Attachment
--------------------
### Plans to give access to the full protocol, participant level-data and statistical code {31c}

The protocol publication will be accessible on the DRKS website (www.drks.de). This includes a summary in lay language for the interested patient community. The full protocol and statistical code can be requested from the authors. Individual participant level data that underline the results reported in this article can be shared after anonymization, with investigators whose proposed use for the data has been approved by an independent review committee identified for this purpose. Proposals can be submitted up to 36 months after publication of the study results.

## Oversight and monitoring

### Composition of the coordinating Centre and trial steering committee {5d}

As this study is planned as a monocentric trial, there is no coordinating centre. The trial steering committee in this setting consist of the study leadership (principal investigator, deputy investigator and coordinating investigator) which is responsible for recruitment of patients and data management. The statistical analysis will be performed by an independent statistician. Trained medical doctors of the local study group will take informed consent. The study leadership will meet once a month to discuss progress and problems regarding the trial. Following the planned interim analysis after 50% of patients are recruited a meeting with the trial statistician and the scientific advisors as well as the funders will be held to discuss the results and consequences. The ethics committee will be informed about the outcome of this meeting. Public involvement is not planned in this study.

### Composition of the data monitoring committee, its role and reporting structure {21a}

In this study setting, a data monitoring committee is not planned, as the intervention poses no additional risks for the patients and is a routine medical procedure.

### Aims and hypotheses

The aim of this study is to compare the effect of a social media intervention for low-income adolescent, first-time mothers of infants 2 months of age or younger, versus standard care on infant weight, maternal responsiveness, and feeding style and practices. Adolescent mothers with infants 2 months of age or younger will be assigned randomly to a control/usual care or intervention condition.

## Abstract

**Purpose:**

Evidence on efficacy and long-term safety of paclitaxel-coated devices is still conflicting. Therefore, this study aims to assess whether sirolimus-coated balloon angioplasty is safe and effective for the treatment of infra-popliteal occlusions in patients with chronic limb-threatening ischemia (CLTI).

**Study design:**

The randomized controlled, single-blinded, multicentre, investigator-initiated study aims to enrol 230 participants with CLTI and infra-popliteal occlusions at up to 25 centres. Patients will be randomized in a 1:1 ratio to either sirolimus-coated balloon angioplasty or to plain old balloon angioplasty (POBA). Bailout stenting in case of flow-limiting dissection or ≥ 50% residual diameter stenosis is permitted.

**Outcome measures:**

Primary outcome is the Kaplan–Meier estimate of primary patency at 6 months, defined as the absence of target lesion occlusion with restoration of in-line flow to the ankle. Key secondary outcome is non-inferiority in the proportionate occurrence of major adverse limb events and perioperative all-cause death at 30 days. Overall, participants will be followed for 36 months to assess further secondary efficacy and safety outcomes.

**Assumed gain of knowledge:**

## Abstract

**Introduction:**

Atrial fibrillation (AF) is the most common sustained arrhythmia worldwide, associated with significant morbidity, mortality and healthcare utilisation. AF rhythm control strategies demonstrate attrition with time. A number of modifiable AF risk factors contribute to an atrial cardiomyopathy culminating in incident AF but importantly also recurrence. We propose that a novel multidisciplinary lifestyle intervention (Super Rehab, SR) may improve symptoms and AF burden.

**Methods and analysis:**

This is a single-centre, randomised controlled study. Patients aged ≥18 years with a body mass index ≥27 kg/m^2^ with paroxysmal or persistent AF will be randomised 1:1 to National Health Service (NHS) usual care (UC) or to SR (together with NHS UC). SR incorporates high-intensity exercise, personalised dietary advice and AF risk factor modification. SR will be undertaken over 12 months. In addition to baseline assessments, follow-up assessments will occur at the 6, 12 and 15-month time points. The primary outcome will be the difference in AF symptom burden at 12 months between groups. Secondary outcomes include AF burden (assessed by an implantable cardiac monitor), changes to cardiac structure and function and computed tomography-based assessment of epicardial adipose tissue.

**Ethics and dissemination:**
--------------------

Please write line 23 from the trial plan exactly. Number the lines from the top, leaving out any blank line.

**Ethics and dissemination:**